As ridiculous as it sounds now, I think the house knew it.  More than six years ago, we decided to move to my hometown and purchase my grandparent’s house on a quiet court street.  I was for all intents and purposes born and raised in that house, and moving back was very much coming home for me.  In trying to sell our
Toronto house, we tarted her up a bit with new paint and new carpet in the basement, and rearranged the furniture.  We took care of all the little things that had been driving me crazy while we lived there, but it wasn’t until the For Sale sign went into the lawn that I think we both – the house and I – breathed a sigh of relief.  Just as living in an environment that you find dissatisfactory is wearing, so too is living with someone who finds you dissatisfactory.  I have seen the house since her new owners took over and her transformation is amazing.  They clearly love her inside and out, and their affection shows: she fairly beams with pride.  It was never that it was a bad house, it was only just not the right house for us.

Fast forward six years and we have finally taken the bull by the horns on our forever home.  Moving in to so much established history and so many memories presented its own challenges, but not ones we shied away from.  For a long time we lagged about, wishing and dreaming of changes we wanted (and fully intended) to make.  I planned and re-planned and changed my mind a dozen times before the impetus struck us to just
start; to just meet the challenges of our space head-on and start making it our own.

This is not to say that our home is not still a work-in-progress: it very much is.  My husband complains quite routinely that he is tired of living in a messy, chaotic construction zone, and is deadly disappointed when I remind him we will live like this for many more months, maybe years, to come.  The amount of work is overwhelming and challenging and beyond any scope we ever anticipated taking on, but truthfully I think this has made all the difference.


It comes down to this: I believe that to find the house that’s truly yours, you need a little experience under your belt, confidence in yourself and most importantly, the will to mould something old into something new.  You must be daring, outrageous, courageous and whole-heartedly engaged.  The difference between this home and my others is that despite its many challenges, I consciously decided to love it for better or worse.  Every day I make the decision to remain committed to it and in houses, as in marriage, that commitment will make our relationship will go the distance.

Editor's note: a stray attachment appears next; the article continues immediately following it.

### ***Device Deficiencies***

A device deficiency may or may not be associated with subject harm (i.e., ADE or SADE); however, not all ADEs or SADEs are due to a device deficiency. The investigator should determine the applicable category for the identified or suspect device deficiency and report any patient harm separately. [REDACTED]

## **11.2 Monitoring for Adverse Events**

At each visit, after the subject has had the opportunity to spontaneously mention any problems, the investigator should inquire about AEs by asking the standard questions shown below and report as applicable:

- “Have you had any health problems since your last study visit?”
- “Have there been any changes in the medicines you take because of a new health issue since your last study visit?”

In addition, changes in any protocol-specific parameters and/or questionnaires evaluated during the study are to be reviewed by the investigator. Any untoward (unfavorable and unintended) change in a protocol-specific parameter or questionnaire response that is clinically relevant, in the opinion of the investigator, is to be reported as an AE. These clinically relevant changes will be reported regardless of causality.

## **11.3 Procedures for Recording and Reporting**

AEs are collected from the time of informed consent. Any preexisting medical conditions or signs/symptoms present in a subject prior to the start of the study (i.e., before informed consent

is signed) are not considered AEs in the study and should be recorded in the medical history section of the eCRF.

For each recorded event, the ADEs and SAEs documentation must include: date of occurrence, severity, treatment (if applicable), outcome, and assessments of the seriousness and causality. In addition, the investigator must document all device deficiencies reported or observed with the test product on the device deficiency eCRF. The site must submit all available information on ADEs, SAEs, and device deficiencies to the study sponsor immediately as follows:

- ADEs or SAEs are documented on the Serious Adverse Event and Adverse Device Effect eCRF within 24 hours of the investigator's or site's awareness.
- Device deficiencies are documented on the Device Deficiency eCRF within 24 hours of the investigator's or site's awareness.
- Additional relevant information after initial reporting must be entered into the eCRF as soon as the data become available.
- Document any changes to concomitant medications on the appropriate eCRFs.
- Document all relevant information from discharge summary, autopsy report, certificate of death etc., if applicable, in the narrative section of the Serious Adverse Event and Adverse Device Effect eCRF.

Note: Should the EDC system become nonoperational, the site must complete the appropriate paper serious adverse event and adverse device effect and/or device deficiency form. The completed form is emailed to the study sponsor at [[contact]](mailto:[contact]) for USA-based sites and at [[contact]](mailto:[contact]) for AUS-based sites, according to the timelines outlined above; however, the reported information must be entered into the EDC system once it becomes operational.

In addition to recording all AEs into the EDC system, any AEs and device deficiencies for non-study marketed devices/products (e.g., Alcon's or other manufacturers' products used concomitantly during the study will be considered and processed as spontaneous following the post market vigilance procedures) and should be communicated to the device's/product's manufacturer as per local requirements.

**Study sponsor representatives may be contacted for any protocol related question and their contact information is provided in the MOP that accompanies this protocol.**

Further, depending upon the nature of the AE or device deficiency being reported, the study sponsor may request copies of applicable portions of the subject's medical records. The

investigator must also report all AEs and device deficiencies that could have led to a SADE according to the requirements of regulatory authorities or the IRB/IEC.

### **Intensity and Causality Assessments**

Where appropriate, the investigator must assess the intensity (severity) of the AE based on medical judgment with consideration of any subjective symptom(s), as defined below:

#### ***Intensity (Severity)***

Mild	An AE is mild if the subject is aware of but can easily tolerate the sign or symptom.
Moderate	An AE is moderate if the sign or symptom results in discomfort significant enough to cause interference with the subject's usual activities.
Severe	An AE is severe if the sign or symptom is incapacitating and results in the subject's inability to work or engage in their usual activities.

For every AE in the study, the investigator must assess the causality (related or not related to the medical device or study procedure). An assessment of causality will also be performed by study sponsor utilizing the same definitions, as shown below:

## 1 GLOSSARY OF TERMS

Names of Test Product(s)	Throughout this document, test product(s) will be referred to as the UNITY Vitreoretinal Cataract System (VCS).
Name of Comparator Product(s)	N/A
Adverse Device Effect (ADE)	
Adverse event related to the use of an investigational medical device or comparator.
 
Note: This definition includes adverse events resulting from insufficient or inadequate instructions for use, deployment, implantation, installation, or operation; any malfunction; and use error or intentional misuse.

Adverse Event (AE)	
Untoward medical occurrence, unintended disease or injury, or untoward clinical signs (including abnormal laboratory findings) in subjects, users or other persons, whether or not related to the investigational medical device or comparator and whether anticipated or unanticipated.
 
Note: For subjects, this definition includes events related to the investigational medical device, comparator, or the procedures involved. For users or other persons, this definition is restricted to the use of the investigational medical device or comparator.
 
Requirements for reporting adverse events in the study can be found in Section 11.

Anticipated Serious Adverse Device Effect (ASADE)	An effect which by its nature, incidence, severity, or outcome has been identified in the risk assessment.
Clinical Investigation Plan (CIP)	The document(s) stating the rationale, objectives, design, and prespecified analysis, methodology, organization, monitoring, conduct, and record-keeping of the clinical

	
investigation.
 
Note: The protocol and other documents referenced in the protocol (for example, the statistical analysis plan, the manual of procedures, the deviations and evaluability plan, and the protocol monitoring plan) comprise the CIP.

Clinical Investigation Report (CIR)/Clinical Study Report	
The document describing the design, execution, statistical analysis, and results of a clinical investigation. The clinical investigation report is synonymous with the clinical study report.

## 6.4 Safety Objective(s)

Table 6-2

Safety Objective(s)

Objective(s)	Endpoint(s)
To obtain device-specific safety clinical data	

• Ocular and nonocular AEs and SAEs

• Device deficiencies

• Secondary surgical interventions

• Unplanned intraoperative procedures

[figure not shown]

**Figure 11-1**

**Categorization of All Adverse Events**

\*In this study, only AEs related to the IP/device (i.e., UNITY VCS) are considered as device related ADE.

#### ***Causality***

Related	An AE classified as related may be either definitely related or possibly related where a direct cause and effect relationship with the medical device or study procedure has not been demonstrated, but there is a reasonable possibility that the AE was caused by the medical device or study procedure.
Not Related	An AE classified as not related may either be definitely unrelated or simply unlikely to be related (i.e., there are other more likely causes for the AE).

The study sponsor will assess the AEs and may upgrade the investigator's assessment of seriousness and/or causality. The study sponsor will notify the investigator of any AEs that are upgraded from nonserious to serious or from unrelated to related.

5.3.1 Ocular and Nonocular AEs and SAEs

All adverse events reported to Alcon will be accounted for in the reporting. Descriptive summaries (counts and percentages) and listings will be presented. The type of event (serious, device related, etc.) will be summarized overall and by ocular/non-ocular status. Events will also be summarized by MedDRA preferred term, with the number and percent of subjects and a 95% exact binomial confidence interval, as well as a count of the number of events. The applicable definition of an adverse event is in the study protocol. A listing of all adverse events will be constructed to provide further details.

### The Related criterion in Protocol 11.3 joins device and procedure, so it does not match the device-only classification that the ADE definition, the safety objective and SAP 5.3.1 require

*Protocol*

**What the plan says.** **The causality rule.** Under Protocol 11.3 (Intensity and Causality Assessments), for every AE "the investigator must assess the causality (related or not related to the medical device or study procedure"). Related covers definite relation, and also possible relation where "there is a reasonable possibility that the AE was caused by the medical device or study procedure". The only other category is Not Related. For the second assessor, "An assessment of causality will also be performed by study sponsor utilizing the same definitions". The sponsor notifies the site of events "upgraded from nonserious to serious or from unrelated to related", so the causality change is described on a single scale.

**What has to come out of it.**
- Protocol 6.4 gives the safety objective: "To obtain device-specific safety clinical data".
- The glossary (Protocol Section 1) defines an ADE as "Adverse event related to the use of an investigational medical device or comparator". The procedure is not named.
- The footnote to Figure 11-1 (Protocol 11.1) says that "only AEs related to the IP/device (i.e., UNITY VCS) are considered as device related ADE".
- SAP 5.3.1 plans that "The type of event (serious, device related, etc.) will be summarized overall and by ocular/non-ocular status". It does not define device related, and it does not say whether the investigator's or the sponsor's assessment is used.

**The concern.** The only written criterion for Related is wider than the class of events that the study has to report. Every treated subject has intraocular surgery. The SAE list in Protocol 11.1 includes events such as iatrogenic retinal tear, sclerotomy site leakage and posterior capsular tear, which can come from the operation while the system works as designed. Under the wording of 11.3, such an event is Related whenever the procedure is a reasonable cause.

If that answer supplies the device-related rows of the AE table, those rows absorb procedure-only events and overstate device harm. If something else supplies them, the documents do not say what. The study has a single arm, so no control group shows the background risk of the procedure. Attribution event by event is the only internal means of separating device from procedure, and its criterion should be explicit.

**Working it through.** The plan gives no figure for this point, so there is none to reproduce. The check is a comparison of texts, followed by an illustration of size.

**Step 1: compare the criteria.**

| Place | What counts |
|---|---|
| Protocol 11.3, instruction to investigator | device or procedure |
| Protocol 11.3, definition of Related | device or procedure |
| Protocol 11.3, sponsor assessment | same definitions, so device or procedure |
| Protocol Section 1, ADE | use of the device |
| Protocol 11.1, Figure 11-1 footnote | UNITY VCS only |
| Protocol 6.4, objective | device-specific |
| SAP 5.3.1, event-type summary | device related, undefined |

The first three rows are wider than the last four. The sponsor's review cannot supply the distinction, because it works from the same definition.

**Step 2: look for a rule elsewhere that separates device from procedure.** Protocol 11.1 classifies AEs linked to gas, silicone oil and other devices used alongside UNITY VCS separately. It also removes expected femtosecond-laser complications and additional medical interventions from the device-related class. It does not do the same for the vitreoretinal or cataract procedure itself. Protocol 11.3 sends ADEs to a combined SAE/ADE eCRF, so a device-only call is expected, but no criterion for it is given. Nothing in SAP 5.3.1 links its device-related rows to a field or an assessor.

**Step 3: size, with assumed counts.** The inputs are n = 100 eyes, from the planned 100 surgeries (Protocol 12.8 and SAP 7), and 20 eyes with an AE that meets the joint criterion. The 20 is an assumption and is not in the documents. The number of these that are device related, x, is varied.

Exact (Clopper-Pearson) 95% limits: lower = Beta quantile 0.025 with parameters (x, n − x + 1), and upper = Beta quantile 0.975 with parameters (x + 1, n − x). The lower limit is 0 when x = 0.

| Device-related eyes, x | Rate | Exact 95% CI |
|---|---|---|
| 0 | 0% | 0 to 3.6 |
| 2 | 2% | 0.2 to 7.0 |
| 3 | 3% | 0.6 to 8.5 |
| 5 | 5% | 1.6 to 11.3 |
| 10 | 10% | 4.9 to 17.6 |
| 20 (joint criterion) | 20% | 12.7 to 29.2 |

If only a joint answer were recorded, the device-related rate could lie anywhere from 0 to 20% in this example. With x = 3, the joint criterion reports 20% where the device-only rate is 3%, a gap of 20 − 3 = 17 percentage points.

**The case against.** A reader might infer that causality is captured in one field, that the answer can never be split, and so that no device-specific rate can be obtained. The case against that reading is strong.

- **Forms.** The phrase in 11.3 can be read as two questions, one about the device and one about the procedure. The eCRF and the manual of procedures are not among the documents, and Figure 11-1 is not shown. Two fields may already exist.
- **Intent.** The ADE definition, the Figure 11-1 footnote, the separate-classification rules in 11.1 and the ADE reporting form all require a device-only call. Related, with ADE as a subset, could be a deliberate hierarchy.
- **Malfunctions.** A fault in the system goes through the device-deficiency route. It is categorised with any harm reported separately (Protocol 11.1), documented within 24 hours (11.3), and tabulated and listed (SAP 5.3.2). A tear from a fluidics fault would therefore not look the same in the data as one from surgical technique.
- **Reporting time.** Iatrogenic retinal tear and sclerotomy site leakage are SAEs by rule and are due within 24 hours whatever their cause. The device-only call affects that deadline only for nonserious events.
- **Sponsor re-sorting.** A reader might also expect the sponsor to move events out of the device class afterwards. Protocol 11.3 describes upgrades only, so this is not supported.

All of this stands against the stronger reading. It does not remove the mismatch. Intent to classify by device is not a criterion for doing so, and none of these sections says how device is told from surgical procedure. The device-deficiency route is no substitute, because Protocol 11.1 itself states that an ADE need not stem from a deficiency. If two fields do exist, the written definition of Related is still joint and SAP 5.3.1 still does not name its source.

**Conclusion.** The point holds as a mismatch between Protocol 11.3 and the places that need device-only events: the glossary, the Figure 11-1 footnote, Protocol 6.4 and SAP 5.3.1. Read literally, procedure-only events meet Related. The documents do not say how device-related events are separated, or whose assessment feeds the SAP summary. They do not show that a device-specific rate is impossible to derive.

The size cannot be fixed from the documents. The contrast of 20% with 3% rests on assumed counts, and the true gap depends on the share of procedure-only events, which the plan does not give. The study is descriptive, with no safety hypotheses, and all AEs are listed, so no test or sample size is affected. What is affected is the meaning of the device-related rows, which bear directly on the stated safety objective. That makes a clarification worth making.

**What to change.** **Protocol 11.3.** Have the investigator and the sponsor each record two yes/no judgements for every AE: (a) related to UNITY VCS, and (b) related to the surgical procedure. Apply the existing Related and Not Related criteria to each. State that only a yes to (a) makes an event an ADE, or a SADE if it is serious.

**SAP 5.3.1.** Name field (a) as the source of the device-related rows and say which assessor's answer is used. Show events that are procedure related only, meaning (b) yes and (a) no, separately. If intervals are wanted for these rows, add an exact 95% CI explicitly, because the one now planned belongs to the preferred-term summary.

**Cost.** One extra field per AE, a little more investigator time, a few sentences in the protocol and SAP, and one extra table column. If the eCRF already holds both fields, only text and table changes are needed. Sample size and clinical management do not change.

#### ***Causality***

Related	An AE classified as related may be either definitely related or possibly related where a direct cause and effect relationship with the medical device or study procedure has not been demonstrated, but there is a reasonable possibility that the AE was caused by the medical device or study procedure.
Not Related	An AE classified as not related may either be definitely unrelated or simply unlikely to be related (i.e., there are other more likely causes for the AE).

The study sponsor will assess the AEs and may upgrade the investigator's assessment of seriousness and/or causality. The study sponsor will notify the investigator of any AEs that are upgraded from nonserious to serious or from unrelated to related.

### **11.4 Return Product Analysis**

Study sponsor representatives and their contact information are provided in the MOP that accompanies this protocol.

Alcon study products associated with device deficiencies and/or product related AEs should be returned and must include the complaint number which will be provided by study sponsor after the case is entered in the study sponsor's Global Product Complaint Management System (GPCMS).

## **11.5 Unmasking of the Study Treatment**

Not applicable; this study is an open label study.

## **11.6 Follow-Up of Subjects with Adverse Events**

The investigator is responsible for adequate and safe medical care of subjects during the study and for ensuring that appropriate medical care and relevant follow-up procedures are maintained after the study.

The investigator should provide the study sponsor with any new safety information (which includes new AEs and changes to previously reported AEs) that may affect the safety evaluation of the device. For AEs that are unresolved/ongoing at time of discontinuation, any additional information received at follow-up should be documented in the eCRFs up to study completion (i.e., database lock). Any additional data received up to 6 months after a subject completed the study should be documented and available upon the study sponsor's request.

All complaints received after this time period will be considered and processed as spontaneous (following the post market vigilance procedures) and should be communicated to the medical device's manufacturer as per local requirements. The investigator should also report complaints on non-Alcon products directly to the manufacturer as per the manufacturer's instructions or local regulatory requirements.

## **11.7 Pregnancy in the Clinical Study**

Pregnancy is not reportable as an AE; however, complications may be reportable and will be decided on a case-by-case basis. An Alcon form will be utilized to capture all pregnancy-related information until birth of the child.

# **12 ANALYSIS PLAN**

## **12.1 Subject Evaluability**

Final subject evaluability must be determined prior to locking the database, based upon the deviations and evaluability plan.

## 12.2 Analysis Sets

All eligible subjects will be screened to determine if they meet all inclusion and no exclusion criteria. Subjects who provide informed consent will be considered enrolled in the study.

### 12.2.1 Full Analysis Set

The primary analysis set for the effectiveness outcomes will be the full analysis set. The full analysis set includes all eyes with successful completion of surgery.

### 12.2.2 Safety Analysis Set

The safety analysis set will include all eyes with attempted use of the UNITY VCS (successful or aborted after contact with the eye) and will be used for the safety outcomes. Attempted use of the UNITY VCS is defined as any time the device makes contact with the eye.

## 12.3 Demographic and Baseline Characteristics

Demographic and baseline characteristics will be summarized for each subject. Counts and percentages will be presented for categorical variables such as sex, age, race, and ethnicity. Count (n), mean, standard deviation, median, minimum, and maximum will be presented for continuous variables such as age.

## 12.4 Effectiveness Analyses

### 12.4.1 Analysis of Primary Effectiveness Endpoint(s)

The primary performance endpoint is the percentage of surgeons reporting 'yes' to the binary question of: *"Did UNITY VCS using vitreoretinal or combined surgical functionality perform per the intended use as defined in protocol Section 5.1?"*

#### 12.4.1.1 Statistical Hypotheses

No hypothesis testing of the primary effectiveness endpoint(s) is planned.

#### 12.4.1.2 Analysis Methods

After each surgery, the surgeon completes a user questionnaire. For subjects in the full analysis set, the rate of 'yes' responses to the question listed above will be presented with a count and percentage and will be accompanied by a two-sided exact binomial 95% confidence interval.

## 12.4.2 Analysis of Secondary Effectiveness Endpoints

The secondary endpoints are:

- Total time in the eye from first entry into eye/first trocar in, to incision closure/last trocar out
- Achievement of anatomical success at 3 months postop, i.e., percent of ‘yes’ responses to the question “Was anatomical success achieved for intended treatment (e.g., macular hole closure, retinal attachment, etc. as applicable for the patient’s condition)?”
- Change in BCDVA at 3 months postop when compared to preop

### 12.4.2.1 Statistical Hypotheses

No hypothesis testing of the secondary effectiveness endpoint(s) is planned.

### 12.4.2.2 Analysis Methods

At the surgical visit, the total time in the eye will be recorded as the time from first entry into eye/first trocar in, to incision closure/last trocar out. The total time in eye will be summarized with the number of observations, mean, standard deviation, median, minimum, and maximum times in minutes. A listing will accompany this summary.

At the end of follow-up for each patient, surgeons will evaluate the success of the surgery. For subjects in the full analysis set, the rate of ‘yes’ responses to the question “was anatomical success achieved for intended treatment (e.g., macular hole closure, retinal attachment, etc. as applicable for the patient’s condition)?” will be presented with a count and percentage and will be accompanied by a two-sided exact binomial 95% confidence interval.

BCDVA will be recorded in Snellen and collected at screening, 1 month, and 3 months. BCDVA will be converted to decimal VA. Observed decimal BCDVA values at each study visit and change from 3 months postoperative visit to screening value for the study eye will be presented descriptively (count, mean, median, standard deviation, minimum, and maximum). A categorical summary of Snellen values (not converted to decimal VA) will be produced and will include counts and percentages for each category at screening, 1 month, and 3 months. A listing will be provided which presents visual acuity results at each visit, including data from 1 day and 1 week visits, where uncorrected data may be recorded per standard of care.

Happy anniversary, babe.

06 September 2010

An Assortment of Photos: Main Floor Bath

Our beautiful retrofitted vanity (excluding drawers).  This is a shining star in our bathroom: totally unique, one-of-a-kind and absolutely perfect.  Best thing of all?  All told, with purchase price, professional refinishing andretrofit + installation, it was less expensive than a standard name-brand vanity from a box store.  How can you beat form, function AND good for your pocketbook?  You can't!
The toilet.  Flat-out essential and always functional, but not always pretty.  In this case?  Sooo pretty.
The corner of the tub and the magazine holder and toilet paper dispenser that I am thoroughly in love with.  You can see why!
Against the solid marble tub apron, I've laid the two fabrics which will eventually become our custom shower curtains: gray for fall/winter, blue for spring/summer.
Our ceiling light slash fan: pretty and functional!
Our polished chrome, octagonally-shaped vent cover which perfectly references our floor tile.  It is a special touch that is my shiniest moment of attention to detail in the room.

The Home Stretch

An amazing thing happened this past Friday of the long weekend: we entered into the home stretch of our main floor bathroom renovation.  The contractor, with whom we have had months of conflict and mutual frustration, evidently became as eager to wrap up their relationship with us as we were with them, and made it a priority to drive to the finish line by end of day Friday.  While there are still elements outstanding in our design plan, all of these are our own responsibility and the project is finally back in our hands.

When all was said and done and the last of the tools had been removed from the house, what struck me most profoundly was not only how beautiful our new space was (which it is, unequivocally) but rather how quickly everything came together in a 24-hour period of time.  A room that had taken years to dream up, months to negotiate and weeks to build the framework for turned in one day from what felt like an empty shell to beautiful, functional space that is nearly 100% complete.  In a single work day, they installed our vanity, counter top, sink and faucets; the overhead ceiling light and both wall sconces; the mirror, towel rack and toilet paper/magazine holder (which I'm obsessed with); the toilet, the Corian window threshold and the jewel of the whole room: the marble tub apron.  It just goes to show that the old adage is true: one single day
can change your entire life.

So what is left?  Small but important elements that will find their way to completion over the next few weeks.  The vanity we found on
Kijiji (thanks to friend and designer Alison) and retrofitted to our own purposes still needs to have the drawers modified to accommodate the sink and plumbing while still maintaining storage space.  These drawers are intended to act as under-counter storage as well as replace any sort of medicine cabinet so they need to be fully functional in order to fit the assorted gear of a family of four, and as such we need to salvage as much real estate as humanly possible.  Rather than entrust this job to the contractors (who throughout the process have been reluctant to add any time to the project with extensive customization) we will do it ourselves.